From Stephanie West Allen’s blog on Neuroscience and conflict resolution.
Currently empathy seems to be a sought-after goal. Why? I am not sure because seeking it in the name of good, peace, and collaboration is as silly as seeking focus or communication skills or charisma for the same purposes. Empathy, focus, skilled communication, and charisma are a few of many traits and states that are neutral. When they are used in the furtherance or service of helping or harming another, they assume goodness or badness.
Because empathy is a neutral skill until one uses it, I grow impatient when I hear people blithely stating that we must raise the amount of empathy in our culture or foster it in our children. As a result of my impatience, I've blogged in the past here and here about this mischaracterization of empathy.
Today I blog about it again because I wanted to share with you something psychiatrist and neuroscientist Dr. Jeffrey Schwartz has written on empathy. Before you join, or remain on, the empathy cheering squad, I recommend you read what he has written.
In this piece, Dr, Schwartz also turns a critical eye on oxytocin; it too has a downside, although you might not know it given how, typically, only its sunny side is written and talked about, often by conflict professionals.
Homo Empathicus: a creature with a two-edged swordBy Jeffrey M. Schwartz, M.D.
Empathy is an aspect of the human mind that gets really good press, but as so with many of the qualities esteemed in our celebrity culture it’s a trait that starts to send up warning signals when looked at more than superficially.
We all tend to think we know intuitively what empathy is, and in some sense we do — empathy is that well known mental sense of “making a connection” with other people. It seems so warm and fuzzy. But problems start when we go a little deeper and
realize that empathy is a lot more than merely connecting with others. Empathy is in fact a skill, and can very much be a cultivated ability, namely the ability to discern what other people are thinking and feeling.
Well, what’s the problem with that you might ask? Just this: there need be no particular emotion involved in that discernment. Empathy can be practiced very effectively in an entirely cold-blooded almost reptilian like way.
Think of the classic example of the highly skilled but unscrupulous used car salesman. As he assesses his “mark,” the poor sap standing in front of him needing a car but perhaps short on cash and sophistication, the shark like aspects of homo empathicus kick in: the salesman, using skills honed with thousands of previous suckers, starts assessing the emotional, educational, cognitive strengths and weaknesses of his potential patsy. He, in some very real sense gets to “know” him. If he’s really talented at his craft actually gets “inside” his mind. We all know the game, for we have all been on both sides of it in various ways all our lives. It’s a deep intrinsic part of the human experience.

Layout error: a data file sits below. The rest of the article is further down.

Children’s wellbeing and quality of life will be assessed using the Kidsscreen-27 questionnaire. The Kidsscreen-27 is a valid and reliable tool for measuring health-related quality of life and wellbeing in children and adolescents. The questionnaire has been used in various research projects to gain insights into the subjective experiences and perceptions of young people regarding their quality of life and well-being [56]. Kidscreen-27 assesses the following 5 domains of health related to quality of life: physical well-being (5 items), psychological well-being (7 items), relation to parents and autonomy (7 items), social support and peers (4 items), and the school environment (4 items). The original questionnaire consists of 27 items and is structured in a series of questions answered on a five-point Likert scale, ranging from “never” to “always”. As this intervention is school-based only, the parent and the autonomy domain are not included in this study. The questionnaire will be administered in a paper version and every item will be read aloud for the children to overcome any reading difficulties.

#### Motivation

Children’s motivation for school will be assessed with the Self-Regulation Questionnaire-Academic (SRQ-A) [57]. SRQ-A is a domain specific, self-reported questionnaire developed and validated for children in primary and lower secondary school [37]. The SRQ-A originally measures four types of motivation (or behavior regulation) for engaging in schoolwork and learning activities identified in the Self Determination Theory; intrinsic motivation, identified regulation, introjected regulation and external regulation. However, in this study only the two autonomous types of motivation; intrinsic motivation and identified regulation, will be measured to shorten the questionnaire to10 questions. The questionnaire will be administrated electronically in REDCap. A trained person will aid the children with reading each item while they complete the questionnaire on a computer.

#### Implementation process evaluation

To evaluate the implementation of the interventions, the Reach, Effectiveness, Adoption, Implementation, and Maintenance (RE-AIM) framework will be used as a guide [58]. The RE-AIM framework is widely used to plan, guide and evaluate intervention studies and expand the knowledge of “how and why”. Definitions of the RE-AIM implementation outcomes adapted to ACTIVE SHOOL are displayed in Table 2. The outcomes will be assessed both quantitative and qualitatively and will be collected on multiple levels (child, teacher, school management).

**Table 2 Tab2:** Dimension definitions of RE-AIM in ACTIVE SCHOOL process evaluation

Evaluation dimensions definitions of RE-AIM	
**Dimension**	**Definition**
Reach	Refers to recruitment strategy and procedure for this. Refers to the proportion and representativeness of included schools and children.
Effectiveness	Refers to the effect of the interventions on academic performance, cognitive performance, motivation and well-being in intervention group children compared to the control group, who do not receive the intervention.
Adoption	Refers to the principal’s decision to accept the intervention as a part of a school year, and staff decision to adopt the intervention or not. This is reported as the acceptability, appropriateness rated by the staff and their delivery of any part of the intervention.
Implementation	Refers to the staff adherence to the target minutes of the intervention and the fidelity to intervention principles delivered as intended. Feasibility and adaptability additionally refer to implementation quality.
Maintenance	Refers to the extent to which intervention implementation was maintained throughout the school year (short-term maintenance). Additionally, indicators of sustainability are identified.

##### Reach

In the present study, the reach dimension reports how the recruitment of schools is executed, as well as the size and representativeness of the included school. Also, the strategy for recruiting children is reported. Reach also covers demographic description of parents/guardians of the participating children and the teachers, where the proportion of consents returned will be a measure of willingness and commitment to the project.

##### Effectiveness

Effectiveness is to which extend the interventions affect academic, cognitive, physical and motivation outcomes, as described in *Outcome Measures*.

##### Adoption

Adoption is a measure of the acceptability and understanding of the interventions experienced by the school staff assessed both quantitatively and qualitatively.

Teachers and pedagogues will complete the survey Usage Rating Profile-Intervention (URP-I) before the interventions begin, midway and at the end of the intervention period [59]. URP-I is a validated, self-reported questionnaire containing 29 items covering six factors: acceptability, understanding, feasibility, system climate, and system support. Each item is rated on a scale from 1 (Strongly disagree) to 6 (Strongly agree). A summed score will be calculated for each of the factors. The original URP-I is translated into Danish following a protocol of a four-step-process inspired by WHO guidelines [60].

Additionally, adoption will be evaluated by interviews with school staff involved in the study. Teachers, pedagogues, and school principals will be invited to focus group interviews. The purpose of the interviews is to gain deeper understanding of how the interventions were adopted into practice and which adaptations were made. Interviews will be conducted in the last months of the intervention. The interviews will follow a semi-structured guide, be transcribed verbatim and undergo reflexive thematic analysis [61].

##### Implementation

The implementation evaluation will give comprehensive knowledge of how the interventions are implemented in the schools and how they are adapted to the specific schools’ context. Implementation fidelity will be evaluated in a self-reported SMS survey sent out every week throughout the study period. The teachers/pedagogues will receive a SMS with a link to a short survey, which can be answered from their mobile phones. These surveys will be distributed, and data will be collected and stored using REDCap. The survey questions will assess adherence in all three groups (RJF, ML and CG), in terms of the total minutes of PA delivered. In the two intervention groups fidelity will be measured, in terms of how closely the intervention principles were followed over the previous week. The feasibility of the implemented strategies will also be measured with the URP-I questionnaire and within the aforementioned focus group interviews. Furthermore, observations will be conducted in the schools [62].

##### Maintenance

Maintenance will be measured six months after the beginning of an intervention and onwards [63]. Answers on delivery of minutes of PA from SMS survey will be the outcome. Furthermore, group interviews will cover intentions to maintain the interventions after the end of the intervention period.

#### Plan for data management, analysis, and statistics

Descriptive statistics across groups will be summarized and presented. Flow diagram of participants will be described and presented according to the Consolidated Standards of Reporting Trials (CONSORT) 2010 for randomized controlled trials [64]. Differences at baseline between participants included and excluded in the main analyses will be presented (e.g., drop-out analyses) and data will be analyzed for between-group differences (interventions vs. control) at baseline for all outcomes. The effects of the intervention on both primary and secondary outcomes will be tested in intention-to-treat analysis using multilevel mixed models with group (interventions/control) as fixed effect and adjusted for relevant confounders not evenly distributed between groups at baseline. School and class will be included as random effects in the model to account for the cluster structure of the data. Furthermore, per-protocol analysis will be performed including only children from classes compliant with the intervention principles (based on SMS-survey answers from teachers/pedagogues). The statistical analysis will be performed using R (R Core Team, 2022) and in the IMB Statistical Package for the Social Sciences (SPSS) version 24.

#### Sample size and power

The problems arise when we fail to see that this salesman is using empathy just as much as the most charitable and well-intentioned social worker, in fact maybe more so. Because the cold-blooded variant of homo empathicus is not projecting her own good will onto the other person, she is just observing and discerning what’s actually there in the other person. All for the purpose of advancing one’s own narrow self-interest. All very non-judgmental in its own way. Just cold-blooded insight in action –- seeing what’s actually there. Clearly people who are especially adept at this skill set tend to end up in politics and law, where they can really make a killing.
Recent advances in brain science are highly supportive of this take on homo empathicus. For instance, key developments in research on the hormone oxytocin, recently called the “goody-goody hormone” in Scientific American magazine. To be sure, oxytocin is clearly linked with maternal bonding to infants in breast-feeding mothers, and has been tied to various experimental models of enhanced positive empathy (or “mind-reading”) in social neuroscience research.
But the most recent work is digging a little deeper and disclosing the darker sides of intensified social connectedness. For example, work in 2009 at University of Haifa showed that a dose of oxytocin increases both greed and gloating in competitive situations. The same group of researchers followed up this study by showing that a dose of oxytocin significantly increased the ability of healthy male subjects to recognize fear in facial expressions, but not other emotions such as happiness, sadness, anger or surprise.
So yes, empathy is real and has clear biological aspects to it that are important to understand. But by no means is it always used for good or pro-social cognitive-behavioral outcomes. It also has deep relevance to understanding conflict and the will to power that all humans share.
From our perspective the key to understanding pro-social mental states and behaviors comes from enhancing one’s moral judgment and deepening our faith in the power of wholesome action. And my advice to anyone standing face to face with homo empathicus is this: assess his or her commitment to moral action and wholesome behavior, not the capacity to empathize, before you engage any serious interactions. Try not to learn the hard way that empathy is a two-edged sword.
Note: Dr. Elisha Goldstein has also posted Jeff's thoughts on empathy. Watch soon for his interview of Jeff; I look forward to reading it, and will link to it when it is available.
Image credit: British Museum.
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